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    Spieth 'blacked out' after Travelers holeout

    By Will GrayJune 19, 2018, 9:44 pm

    CROMWELL, Conn. – It was perhaps the most-replayed shot (and celebration) of the year.

    Jordan Spieth’s bunker holeout to win the Travelers Championship last year in a playoff over Daniel Berger nearly broke the Internet, as fans relived that raucous chest bump between Spieth and caddie Michael Greller after Spieth threw his wedge and Greller threw his rake.

    Back in Connecticut to defend his title, Spieth admitted that he has watched replays of the scene dozens of times – even if, in the heat of the moment, he wasn’t exactly choreographing every move.


    Travelers Championship: Articles, photos and videos


    “Just that celebration in general, I blacked out,” Spieth said. “It drops and you just react. For me, I’ve had a few instances where I’ve been able to celebrate or react on a 72nd, 73rd hole, 74th hole, whatever it may be, and it just shows how much it means to us.”

    Spieth and Greller’s celebration was so memorable that tournament officials later shipped the rake to Greller as a keepsake. It’s a memory that still draws a smile from the defending champ, whose split-second decision to go for a chest bump over another form of celebration provided an appropriate cap to a high-energy sequence of events.

    “There’s been a lot of pretty bad celebrations on the PGA Tour. There’s been a lot of missed high-fives,” Spieth said. “I’ve been part of plenty of them. Pretty hard to miss when I’m going into Michael for a chest bump.”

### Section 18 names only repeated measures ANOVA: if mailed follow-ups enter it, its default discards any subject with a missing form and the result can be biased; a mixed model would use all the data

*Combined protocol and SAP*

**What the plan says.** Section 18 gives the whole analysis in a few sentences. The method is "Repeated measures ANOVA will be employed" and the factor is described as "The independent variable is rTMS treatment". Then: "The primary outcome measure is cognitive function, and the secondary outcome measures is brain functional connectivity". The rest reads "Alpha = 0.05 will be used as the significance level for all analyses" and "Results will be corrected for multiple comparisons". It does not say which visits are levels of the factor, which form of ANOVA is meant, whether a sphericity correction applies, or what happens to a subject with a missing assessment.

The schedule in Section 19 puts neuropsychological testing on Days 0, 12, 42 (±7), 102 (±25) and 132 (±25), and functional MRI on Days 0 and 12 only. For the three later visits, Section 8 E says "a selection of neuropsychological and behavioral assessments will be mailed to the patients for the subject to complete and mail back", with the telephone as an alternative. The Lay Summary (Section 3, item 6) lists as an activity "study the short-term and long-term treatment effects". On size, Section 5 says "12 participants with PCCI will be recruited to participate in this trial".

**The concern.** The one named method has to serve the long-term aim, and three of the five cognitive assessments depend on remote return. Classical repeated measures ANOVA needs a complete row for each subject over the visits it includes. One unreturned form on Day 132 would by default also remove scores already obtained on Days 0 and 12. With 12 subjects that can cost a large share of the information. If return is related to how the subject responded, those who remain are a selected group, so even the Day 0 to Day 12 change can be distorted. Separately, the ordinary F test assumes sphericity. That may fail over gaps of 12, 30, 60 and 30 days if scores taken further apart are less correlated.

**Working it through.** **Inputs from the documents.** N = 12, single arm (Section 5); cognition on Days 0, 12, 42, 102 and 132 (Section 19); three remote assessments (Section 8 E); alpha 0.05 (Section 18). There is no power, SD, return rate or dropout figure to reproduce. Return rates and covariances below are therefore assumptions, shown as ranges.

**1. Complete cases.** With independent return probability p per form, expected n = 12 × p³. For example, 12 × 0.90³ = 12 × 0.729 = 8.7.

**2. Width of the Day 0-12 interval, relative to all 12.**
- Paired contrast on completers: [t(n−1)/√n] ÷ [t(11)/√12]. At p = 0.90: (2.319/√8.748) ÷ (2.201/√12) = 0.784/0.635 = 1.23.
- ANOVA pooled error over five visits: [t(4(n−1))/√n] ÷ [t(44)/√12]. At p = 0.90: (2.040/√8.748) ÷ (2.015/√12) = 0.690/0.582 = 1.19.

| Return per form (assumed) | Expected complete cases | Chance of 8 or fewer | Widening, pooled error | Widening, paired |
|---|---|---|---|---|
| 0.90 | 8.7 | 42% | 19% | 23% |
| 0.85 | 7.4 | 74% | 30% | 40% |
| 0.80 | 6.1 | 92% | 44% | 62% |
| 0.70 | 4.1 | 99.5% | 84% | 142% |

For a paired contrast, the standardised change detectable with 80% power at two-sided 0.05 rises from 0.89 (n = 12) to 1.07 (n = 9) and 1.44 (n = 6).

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    Pregnant Lewis playing final events before break

    By Randall MellJune 19, 2018, 9:27 pm

    Stacy Lewis will be looking to make the most of her last three starts of 2018 in her annual return to her collegiate roots this week.

    Lewis, due to give birth to her first child on Nov. 3, will tee it up in Friday’s start to the Walmart NW Arkansas Championship at Pinnacle Country Club in Rogers, Arkansas. She won the NCAA individual women’s national title in 2007 while playing at the University of Arkansas. She is planning to play the KPMG Women’s PGA Championship next week and then the Marathon Classic two weeks after that before taking the rest of the year off to get ready for her baby’s arrival.

    Lewis, 33, said she is beginning to feel the effects of being with child.

    “Things have definitely gotten harder, I would say, over the last week or so, the heat of the summer and all that,” Lewis said Tuesday. “I'm actually excited. I'm looking forward to the break and being able to decorate the baby's room and do all that kind of stuff and to be a mom - just super excited.”

    Lewis says she is managing her energy levels, but she is eager to compete.

    “Taking a few more naps and resting a little bit more,” she said. “Other than that, the game's been pretty good.”

    Lewis won the Walmart NW Arkansas Championship in 2014, and she was credited with an unofficial title in ’07, while still a senior at Arkansas. That event was reduced to 18 holes because of multiple rain delays. Lewis is a popular alumni still actively involved with the university.

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    Just like last year, Spieth in desperate need of a spark

    By Will GrayJune 19, 2018, 8:38 pm

    CROMWELL, Conn. – Jordan Spieth has arrived at the Travelers Championship in need of a turnaround. Again.

    Spieth’s playoff victory last year over Daniel Berger, complete with a bunker hole-out and raucous celebration, went down as one of the most electrifying moments of 2017. It also propelled Spieth to some more major glory, as he won The Open in his very next start.

    So it’s easy to forget the state of Spieth’s game when he first stepped foot on the grounds of TPC River Highlands a year ago. Things were, quite plainly, not going well.

    He was struggling on the greens, even going so far as to switch putters at the AT&T Byron Nelson. He then failed to contend at Erin Hills, only netting a T-35 finish thanks to a final-round 69 that came hours before the leaders teed off.